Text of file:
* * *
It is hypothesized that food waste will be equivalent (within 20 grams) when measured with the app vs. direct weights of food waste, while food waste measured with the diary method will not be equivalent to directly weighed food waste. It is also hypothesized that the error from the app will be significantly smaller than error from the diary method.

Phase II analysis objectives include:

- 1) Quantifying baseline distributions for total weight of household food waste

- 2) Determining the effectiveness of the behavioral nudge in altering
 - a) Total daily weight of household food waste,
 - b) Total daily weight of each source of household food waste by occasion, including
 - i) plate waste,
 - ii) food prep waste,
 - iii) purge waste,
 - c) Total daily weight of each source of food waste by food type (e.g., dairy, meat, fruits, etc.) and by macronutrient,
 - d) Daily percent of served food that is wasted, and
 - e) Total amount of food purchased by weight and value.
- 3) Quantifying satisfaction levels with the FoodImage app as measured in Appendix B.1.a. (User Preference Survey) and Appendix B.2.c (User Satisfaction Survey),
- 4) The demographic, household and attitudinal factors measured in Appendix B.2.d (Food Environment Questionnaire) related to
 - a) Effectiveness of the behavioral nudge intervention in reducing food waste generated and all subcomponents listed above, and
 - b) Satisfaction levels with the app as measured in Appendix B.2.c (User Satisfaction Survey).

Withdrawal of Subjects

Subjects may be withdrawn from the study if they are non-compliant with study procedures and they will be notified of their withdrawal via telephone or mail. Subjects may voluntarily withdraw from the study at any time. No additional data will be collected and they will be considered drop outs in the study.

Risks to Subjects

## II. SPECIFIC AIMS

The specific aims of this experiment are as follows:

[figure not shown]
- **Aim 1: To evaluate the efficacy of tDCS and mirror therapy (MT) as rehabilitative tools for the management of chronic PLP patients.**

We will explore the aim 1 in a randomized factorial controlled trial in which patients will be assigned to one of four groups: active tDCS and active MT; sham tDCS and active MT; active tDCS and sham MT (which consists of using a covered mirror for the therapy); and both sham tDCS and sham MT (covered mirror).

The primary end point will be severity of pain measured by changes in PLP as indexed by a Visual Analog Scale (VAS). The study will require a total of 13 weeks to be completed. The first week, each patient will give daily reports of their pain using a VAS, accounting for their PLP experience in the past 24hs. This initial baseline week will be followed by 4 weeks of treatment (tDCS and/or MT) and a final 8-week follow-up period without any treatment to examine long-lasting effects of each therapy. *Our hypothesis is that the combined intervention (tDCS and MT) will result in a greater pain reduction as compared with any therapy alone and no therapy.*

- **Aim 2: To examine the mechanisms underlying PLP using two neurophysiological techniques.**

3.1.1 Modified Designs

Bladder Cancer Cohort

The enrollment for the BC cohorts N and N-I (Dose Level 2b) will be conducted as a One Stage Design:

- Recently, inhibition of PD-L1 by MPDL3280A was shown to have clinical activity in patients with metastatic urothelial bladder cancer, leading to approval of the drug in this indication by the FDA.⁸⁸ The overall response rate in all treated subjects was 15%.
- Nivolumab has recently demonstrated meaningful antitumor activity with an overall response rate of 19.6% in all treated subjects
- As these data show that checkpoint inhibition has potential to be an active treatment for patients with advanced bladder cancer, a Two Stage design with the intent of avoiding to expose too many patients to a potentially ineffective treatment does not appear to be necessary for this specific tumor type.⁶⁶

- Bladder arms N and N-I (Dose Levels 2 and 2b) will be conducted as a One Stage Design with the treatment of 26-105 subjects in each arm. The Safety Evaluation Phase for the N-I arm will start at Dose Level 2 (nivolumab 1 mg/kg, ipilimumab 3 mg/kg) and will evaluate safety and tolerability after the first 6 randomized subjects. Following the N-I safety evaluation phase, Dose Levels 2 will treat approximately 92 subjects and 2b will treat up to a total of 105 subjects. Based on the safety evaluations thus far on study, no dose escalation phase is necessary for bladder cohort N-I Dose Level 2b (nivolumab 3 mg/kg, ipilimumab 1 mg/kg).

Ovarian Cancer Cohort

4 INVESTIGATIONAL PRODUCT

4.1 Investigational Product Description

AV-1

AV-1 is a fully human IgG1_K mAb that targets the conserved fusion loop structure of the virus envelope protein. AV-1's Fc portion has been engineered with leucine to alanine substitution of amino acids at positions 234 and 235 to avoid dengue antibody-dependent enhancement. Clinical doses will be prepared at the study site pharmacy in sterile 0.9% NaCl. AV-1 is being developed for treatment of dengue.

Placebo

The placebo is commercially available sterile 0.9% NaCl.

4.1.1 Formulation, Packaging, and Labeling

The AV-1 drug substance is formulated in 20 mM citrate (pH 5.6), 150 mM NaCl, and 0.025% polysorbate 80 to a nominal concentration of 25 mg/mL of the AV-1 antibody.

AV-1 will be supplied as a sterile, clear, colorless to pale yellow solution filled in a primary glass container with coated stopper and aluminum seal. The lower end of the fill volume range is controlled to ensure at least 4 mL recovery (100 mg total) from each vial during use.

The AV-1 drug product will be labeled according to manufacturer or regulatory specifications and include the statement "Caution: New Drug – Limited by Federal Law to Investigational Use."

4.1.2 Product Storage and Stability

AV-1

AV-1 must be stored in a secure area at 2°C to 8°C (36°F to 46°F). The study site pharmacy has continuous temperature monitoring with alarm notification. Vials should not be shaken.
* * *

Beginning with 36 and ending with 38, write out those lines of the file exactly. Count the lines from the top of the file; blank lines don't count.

4.1 Investigational Product Description

AV-1

AV-1 is a fully human IgG1_K mAb that targets the conserved fusion loop structure of the virus envelope protein. AV-1's Fc portion has been engineered with leucine to alanine substitution of amino acids at positions 234 and 235 to avoid dengue antibody-dependent enhancement. Clinical doses will be prepared at the study site pharmacy in sterile 0.9% NaCl. AV-1 is being developed for treatment of dengue.